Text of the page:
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The Complete Poems, John Crowe Ransom

December 9, 2019

Several of my most intelligent and industrious friends have been actively looking for employment over the past year and have gotten only a few interviews and no offers. It’s a hard way to spend a year. One of these friends, still in her twenties, said last week that her most recent job application—for a human resources data analysis position–asked her to write an original poem about her current employment. (As she’s unemployed, this was difficult, but she did come up with a clever limerick.) What’s next? A job application that asks applicants to “paint in watercolors an image of the magnitude of your yearning to analyze data” or “compose one movement of a symphony expressing the lofty joys of serving as a successful human resource”?

I do like the assumption that anyone can and should write a poem in circumstances we don’t usually associate with poetry. It’s not something many of us do when faced with myriad everyday demands.

Last week Ron brought home a brand-new volume of poetry that he had checked out from the Kenyon College library because he knew I’d want to read it. Edited by the professor at Hendrix who first made me want to learn to write, Ashby Bland Crowder, it is The Complete Poems of John Crowe Ransom and has a foreward by the sister of one of the people who first welcomed me to Kenyon, Robb Forman Dew.

Ransom is known for having written most of his poetry early in his life. Dr. Crowder says that “after 1927 he wrote only six new poems, the last in 1963.” Like many other people I know at Kenyon, he got too busy: “his editing, critical writing, teaching, reading, and other prose commitments piled up, and he was never able to find the path back to poetry.”

Ransom’s poems have a complicated publication history. He allowed a more experienced poet to revise and even re-title the poems in his first volume (Grace After Meat, 1924). He revised his own poems throughout his life; Dr. Crowder says that “he fiddled…with poems he had already written, thinking that he was improving them. He even wrote essays explaining how his revisions had improved the originals.” And so The Complete Poems is a large volume, containing poems that the most patient teacher and editor I have ever known thinks are the best version.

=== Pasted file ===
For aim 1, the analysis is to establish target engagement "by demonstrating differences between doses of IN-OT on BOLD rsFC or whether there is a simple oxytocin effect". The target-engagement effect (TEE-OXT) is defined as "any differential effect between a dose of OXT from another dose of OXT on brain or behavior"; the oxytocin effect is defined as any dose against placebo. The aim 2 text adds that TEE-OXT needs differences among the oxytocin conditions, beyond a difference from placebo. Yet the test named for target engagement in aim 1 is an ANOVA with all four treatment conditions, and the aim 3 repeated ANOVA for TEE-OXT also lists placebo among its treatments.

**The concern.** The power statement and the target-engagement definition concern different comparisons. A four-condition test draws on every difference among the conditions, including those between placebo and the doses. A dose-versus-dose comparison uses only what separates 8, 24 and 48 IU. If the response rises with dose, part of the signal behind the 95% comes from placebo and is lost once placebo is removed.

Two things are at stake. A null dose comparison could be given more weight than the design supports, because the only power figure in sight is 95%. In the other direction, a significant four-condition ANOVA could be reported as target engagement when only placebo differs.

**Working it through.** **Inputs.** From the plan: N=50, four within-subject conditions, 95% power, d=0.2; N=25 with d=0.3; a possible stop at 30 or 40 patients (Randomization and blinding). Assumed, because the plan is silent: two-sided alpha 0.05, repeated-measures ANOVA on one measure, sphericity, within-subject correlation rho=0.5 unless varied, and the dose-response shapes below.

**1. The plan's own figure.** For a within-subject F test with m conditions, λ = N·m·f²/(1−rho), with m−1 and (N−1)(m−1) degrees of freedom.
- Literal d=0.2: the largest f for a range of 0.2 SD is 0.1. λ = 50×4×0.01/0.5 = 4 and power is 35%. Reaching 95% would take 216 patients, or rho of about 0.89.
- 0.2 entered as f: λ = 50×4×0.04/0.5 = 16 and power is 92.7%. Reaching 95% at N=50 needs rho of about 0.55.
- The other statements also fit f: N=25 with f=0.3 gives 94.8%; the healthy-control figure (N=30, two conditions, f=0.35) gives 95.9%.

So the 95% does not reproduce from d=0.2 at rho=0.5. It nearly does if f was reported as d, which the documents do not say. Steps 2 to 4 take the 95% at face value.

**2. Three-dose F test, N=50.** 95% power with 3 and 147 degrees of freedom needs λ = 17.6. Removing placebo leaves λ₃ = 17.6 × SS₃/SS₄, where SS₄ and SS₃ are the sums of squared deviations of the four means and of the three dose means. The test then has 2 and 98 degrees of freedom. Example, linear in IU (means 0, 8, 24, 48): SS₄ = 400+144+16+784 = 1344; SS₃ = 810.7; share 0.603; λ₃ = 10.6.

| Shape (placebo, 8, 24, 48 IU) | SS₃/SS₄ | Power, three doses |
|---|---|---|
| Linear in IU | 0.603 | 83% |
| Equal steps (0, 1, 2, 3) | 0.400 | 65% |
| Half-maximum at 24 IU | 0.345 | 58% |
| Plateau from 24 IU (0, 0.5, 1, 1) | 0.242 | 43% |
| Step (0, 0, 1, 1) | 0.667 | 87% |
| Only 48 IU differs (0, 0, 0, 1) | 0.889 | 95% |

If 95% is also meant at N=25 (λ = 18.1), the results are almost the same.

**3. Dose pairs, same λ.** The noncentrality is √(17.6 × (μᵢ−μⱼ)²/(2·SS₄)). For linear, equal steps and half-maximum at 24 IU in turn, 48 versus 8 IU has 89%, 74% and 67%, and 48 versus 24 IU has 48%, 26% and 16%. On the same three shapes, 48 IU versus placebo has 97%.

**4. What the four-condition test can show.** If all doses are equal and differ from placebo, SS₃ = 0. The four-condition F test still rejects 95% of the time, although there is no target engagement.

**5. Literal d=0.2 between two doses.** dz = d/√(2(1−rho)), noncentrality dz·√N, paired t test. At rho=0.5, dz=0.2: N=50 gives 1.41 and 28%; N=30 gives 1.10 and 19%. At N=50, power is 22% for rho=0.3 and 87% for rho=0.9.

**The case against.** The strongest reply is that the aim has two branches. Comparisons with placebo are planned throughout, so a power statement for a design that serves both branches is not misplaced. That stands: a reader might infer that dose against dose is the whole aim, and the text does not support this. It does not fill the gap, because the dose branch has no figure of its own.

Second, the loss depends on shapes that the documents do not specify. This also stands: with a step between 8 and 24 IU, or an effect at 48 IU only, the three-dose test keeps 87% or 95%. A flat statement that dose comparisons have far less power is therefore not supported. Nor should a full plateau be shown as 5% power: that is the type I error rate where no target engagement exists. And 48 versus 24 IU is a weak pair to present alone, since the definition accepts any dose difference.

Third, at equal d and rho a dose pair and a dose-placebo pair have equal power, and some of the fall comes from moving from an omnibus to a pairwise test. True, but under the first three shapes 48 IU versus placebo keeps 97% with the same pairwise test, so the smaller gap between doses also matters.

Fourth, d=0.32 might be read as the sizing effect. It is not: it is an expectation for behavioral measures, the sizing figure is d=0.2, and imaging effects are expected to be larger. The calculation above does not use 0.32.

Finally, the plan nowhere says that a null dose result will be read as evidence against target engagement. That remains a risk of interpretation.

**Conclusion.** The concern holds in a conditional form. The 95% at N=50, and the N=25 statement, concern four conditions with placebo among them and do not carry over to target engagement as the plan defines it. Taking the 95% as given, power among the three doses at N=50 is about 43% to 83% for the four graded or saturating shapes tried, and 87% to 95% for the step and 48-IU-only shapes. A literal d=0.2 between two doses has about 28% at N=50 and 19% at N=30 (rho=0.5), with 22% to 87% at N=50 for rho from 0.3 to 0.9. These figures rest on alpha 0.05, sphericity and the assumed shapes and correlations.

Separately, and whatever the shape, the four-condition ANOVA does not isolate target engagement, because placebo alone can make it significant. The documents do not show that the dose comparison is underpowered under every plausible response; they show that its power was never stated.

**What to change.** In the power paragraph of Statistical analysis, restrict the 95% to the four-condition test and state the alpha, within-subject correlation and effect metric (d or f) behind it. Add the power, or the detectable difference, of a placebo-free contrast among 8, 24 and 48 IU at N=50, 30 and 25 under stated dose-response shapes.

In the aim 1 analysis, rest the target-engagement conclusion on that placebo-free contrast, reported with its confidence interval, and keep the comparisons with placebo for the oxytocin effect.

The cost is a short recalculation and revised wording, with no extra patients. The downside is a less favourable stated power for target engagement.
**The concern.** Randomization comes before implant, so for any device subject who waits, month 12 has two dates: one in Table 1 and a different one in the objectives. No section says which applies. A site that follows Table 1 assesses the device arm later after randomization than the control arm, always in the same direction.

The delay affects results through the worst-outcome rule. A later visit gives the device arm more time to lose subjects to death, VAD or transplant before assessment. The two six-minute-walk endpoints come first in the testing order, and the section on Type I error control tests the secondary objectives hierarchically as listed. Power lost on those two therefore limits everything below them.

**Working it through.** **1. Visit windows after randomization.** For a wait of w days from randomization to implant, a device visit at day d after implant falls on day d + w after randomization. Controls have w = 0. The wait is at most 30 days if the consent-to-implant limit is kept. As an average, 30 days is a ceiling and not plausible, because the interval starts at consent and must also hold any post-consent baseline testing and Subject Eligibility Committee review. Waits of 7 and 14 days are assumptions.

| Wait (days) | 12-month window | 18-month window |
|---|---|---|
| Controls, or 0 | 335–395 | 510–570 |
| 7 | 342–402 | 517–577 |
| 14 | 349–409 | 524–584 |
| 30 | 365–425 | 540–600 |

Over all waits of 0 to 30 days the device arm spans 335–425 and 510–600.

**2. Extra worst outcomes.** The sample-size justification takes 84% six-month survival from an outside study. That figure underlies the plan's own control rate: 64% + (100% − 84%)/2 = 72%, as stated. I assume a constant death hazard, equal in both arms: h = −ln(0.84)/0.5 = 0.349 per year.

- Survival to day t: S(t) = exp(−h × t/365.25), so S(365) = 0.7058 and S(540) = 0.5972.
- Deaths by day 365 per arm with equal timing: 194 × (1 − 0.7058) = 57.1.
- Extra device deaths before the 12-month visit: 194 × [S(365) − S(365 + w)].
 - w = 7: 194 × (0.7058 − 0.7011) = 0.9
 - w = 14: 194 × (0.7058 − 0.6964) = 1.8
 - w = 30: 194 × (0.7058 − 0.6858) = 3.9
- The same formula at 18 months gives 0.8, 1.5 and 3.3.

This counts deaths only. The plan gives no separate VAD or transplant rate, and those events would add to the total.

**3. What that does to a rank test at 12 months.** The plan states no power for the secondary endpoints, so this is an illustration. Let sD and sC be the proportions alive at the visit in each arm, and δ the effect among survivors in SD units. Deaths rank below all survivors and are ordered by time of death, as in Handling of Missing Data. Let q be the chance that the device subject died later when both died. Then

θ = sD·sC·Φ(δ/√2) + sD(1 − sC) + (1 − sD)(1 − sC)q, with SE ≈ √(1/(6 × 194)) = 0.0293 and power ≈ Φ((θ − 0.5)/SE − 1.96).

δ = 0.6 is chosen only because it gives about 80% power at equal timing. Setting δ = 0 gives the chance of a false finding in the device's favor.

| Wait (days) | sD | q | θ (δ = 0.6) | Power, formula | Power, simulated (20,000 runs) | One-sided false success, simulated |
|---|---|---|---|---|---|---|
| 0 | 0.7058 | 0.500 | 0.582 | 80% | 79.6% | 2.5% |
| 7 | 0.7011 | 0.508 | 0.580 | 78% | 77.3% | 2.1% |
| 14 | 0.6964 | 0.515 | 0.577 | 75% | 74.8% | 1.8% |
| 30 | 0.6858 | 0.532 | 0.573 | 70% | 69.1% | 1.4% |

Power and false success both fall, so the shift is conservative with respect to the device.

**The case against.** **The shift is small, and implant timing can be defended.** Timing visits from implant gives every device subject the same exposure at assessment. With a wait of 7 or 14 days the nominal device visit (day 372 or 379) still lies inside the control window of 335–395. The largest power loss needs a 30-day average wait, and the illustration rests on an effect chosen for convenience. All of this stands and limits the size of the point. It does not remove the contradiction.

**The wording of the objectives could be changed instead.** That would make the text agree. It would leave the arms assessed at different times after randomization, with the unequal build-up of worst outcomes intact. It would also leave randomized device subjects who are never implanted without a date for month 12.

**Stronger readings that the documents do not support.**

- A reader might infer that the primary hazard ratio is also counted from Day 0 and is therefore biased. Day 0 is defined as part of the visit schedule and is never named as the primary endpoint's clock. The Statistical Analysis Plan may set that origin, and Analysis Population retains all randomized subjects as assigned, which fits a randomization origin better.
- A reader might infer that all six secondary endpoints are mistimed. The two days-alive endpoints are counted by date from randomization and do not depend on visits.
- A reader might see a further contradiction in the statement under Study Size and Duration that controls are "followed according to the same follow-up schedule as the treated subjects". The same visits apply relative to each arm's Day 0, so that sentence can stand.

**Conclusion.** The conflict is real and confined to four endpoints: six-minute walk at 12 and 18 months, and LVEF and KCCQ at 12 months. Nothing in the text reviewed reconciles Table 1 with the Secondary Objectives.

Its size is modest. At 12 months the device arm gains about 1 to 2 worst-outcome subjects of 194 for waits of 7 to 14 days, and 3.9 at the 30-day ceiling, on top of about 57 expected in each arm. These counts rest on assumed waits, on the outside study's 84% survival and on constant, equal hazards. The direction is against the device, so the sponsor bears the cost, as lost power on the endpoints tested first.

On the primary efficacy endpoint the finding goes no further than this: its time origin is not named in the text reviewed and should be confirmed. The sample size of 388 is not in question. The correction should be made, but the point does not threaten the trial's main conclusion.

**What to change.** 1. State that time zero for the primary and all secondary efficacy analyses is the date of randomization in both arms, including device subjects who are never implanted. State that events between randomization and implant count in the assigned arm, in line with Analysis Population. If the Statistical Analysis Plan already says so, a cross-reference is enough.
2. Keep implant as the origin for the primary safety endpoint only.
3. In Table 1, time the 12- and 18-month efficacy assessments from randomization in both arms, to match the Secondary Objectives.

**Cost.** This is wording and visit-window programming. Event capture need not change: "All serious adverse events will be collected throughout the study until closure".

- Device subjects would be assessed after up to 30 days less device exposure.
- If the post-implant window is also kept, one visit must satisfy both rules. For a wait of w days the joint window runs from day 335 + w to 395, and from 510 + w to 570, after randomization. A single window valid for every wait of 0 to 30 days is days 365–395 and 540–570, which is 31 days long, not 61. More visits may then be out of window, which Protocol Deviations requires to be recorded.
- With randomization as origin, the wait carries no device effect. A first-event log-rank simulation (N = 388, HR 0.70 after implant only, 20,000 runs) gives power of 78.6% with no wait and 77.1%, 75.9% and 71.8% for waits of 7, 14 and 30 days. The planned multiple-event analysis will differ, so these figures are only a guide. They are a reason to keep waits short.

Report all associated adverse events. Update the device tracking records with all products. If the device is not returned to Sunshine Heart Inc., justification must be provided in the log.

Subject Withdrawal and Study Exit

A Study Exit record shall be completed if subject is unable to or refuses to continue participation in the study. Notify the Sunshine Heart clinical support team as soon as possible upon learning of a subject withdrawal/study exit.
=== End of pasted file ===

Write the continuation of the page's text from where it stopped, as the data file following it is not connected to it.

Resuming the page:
My ideas about Ransom were formed by Dr. Crowder, who never lost interest in the first poet he saw in person, and so I thought of Ransom’s most famous poems as “Bells for John Whiteside’s Daughter” and “The Equilibrists.” There are others that are quite famous however; like “Janet Waking,” “Blue Girls,” “Necrological,” “Captain Carpenter,” “Piazza Piece,” and “Dead Boy.” My favorite has always been “Bells for John Whiteside’s Daughter,” with its memory of a child in a “brown study,” which, as I learned at the age of 18, is an archaic phrase meaning absorbed or abstracted. Here is the best version of it:

There was such speed in her little body,
And such lightness in her footfall,
It is no wonder her brown study
Astonishes us all.

Her wars were bruited in our high window.
We looked among orchard trees and beyond,
Where she took arms against her shadow,
Or harried unto the pond

The lazy geese, like a snow cloud
Dripping their snow on the green grass,
Tricking and stopping, sleepy and proud,
Who cried in goose, Alas,

For the tireless heart within the little
Lady with rod that made them rise
From their noon apple-dreams and scuttle
Goose-fashion under the skies!

But now go the bells, and we are ready;
In one house we are sternly stopped
To say we are vexed at her brown study,
Lying so primly propped.

“Vexed.” Isn’t that just the right word in the right place? And the way the first stanza introduces the “brown study” and then the final stanza puts it in context recapitulates the way we plunge into remembering things a dead person has done and then come up over and over again against the shore of our realization that the person will do these things no more.

Reading my favorites among all the other poems gave me more appreciation for the way they rise above their time. Some of the others, like “Husband Betrayed,” do not: